The project would be the largest restoration of pheasant habitat on public land in the state, according to Farhat. Hunting the birds on the property will remain illegal, according to Dave Kendrick, the county's director of public works.

"The beauty of that site, especially as a contiguous project, is that it's going to be like a preserve, with no hunting," Farhat said.

The 10-year agreement with the county identifies three sites where habitat will be upgraded.

The first will be 80 acres on the north side of Apple Avenue near Sullivan Road, Farhat said.
"That's the spot we're going to call our 'living billboard,' where people can drive by and see the difference in the habitat," Farhat said.

At the same time, the group will plant on 130 acres on the south side of Laketon Avenue near the Swanson Road intersection.

The second and third phases, totaling about 290 acres, will be contiguous to the Swanson Road site, to the south and east, Farhat said. The group would ideally like to develop about 100 acres per year, he said.

All the habitat development will be separate from the 5,100 acres reserved for corn, alfalfa and soybean farming on the property. Those crops are raised as part of the natural wastewater cleansing process at the wastewater treatment facility.

The county will reserve the right to reuse the pheasant habitat property for its own purposes at any time. 

 

 

Press Release

For Immediate Release                                            Anthony Hauck (651)209-4972

Charity Navigator Awards Pheasants Forever Highest Rating for Fourth Consecutive Year

Only 5% of charities achieve such distinction

Saint Paul, Minn. - January 2, 2008 - For the fourth consecutive year, Pheasants Forever (PF) received the highest possible rating from Charity Navigator, the nation's largest charity evaluator. PF earned a 4-star rating on Charity Navigator's 0-4 rating scale. Only 5% of the charities rated by Charity Navigator have received at least four consecutive 4-star evaluations.

Through Charity Navigator's evaluation system, non-profit organizations are judged upon their ability to efficiently manage and grow its finances. The watchdog organization evaluates over 5,000 non-profits nationwide, more than any other organization. On four straight 4-star ratings, Charity Navigator said in a statement, "This 'exceptional' designation from Charity Navigator differentiates Pheasants Forever from its peers and demonstrates to the public it is worthy of their trust."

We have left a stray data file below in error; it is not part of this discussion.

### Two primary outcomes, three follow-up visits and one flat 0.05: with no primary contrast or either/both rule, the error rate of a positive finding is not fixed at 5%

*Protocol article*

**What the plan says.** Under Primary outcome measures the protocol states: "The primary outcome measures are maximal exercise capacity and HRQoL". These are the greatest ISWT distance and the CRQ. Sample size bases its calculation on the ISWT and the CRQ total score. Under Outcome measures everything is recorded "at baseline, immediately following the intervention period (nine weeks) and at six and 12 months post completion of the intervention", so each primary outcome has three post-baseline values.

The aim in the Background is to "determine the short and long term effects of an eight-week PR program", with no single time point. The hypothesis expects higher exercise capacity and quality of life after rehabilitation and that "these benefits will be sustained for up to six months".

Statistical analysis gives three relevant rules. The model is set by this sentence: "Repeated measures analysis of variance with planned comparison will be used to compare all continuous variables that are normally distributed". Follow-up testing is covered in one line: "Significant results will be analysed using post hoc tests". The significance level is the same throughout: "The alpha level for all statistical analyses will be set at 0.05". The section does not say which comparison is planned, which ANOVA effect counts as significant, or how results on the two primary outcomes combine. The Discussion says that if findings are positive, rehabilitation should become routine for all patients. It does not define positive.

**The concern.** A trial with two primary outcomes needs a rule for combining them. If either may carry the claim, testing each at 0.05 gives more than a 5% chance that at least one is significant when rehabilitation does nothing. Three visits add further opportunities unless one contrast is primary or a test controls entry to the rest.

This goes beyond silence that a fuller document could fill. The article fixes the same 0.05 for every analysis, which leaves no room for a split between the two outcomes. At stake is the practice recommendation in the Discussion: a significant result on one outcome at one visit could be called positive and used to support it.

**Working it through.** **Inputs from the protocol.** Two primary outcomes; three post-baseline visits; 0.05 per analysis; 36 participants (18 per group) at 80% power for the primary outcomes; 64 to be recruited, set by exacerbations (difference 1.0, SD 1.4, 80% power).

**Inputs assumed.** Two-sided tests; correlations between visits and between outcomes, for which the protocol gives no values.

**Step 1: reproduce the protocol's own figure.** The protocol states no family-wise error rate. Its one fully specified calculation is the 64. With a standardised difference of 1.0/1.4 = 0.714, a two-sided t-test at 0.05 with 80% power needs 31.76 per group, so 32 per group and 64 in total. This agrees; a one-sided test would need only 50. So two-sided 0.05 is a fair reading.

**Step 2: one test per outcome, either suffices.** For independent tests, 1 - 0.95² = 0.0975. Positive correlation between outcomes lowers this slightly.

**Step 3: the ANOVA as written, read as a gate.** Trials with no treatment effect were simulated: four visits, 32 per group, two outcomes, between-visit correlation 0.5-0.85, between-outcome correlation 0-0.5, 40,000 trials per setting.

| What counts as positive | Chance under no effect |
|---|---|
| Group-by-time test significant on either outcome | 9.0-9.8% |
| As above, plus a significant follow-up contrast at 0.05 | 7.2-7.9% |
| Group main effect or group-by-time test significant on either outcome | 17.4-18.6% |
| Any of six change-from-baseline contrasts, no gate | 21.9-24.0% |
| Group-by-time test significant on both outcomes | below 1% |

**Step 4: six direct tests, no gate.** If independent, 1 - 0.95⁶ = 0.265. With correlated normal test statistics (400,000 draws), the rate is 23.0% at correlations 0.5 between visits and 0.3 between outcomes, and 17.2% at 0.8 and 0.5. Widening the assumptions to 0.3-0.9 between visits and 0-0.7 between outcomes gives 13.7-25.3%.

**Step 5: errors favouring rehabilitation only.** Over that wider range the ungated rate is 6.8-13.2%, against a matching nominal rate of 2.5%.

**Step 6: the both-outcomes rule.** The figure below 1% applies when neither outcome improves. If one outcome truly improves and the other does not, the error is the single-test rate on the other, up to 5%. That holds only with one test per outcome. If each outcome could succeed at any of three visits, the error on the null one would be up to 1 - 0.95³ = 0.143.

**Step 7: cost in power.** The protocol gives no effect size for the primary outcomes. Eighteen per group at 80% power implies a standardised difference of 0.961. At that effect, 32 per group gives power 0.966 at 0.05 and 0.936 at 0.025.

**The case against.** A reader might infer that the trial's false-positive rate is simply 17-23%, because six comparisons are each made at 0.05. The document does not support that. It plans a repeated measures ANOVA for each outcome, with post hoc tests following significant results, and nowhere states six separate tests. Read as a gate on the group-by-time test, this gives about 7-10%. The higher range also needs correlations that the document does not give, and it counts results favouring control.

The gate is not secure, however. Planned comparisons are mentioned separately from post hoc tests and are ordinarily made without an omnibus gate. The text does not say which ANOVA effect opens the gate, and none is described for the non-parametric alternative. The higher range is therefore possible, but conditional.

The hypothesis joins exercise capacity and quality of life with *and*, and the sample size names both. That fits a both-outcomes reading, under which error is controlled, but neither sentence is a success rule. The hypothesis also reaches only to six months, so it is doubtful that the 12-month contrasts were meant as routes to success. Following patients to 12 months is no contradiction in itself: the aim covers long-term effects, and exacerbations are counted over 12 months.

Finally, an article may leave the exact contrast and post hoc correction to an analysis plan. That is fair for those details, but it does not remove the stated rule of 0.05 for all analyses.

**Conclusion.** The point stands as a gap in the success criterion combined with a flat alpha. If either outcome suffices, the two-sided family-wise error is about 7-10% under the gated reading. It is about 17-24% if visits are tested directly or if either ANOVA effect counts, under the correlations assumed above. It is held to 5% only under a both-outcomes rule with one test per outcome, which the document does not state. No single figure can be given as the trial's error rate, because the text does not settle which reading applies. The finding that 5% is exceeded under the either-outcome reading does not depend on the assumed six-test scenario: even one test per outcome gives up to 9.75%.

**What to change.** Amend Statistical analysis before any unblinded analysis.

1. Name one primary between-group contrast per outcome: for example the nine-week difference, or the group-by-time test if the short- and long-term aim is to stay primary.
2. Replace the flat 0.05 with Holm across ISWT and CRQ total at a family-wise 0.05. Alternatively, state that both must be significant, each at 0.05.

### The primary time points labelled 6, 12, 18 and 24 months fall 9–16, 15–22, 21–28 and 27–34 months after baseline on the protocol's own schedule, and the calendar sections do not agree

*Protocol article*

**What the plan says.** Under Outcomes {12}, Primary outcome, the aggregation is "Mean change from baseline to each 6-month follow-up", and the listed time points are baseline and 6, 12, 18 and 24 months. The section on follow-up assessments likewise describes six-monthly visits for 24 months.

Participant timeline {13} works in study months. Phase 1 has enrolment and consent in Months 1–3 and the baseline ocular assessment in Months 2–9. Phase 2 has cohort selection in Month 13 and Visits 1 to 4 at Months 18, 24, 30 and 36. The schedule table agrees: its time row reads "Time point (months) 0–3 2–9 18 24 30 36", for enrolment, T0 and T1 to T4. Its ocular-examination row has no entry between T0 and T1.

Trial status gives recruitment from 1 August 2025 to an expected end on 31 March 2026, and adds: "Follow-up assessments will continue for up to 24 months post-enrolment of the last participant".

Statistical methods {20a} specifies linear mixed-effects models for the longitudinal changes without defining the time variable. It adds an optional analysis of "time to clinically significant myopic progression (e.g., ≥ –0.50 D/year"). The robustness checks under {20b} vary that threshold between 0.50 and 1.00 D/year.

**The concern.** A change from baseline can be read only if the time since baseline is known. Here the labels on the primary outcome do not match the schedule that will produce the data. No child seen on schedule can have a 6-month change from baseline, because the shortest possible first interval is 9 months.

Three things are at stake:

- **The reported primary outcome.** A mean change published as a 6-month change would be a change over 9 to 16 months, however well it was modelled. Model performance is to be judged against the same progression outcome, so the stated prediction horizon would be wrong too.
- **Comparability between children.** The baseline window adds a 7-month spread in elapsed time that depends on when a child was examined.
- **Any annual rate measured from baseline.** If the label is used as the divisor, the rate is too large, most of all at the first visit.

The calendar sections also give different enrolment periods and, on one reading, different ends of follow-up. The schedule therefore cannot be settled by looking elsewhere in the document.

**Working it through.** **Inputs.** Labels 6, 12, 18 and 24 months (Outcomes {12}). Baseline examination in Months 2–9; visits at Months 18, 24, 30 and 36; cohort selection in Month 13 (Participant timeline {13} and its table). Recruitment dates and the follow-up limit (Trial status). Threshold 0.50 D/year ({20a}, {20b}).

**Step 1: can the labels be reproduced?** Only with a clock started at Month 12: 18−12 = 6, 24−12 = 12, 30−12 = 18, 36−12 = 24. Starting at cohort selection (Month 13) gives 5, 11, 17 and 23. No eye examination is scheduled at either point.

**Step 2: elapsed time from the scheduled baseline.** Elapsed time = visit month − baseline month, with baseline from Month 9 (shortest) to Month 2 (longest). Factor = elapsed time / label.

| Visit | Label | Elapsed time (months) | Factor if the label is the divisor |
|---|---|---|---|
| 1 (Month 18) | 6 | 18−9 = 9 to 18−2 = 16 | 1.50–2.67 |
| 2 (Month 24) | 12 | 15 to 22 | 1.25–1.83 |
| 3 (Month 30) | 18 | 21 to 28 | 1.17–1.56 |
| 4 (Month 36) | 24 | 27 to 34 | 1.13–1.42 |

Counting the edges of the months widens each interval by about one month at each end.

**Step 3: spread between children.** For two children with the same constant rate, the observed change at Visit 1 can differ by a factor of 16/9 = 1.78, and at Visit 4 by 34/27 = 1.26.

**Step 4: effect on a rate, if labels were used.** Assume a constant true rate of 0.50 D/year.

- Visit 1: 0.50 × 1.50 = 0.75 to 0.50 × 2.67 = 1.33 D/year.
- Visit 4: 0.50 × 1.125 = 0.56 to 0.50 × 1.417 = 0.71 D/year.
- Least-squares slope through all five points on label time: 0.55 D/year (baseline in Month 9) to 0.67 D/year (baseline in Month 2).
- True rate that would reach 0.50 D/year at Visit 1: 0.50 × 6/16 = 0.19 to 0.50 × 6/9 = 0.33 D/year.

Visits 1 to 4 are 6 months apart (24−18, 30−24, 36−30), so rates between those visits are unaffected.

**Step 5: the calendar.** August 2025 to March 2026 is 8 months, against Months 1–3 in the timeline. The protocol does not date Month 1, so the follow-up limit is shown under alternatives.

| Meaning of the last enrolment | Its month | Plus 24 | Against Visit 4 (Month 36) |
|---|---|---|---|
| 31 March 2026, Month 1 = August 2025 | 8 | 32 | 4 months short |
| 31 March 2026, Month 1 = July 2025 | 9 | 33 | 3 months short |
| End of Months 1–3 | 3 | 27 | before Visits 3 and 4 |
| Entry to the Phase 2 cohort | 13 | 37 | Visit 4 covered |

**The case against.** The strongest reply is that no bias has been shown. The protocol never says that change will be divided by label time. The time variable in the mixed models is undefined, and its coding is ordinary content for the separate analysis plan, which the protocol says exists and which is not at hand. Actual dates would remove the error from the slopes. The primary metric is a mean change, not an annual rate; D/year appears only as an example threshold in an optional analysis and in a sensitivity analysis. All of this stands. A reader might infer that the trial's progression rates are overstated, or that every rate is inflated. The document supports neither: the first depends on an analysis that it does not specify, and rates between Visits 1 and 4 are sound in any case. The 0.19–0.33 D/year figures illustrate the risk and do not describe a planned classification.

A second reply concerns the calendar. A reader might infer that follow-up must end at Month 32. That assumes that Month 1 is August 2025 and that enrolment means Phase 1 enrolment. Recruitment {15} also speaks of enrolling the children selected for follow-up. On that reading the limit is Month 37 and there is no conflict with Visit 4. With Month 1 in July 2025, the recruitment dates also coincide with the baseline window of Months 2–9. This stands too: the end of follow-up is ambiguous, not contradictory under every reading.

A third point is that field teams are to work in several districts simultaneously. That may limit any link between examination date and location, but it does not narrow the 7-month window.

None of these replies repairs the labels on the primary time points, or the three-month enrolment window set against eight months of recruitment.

"In today's non-profit world, people expect to see their donations being put to the best possible use," said Howard Vincent, Pheasants Forever and Quail Forever President and CEO, "This evaluation once again proves that we are good to our word at turning dollars into conservation advocacy, conservation education, and most importantly, putting dollars directly back into the ground for the betterment of wildlife habitat."

Charity Navigator noted PF's ability to turn nearly 90 cents of every budgeted dollar into the organization's mission of wildlife habitat and conservation education. PF is currently celebrating its 25th anniversary, and in that time the organization has spent nearly $230 million on its mission. Those funds have translated into 300,000 habitat projects, benefiting nearly 4.5 million acres across North America.

"This 4-star rating from Charity Navigator is a direct reflection of how well our unique local model works," Vincent added. PF and its quail division, Quail Forever (QF), empower local chapters with the responsibility to determine how 100 percent of their locally-raised conservation funds will be spent. PF and QF are the only national conservation organizations that operate through this truly grassroots structure. This local control allows members to see the fruits of their chapter efforts in their own communities, while belonging to a national organization with a voice on federal conservation policy in Washington D.C.

Charity Navigator, America's premiere independent charity evaluator, works to advance a more efficient and responsive philanthropic marketplace by evaluating the financial health of America's largest charities. To view Charity Navigator's evaluation of PF, log onto: www.charitynavigator.com and search Pheasants Forever.

Pheasants Forever and Quail Forever are non-profit conservation organizations dedicated to the protection and enhancement of pheasant, quail, and other wildlife populations in North America through habitat improvement, land management, public awareness, and education. PF/QF has more than 115,000 members in 700 local chapters across the continent.

For additional information about Pheasants Forever, please visit www.pheasantsforever.org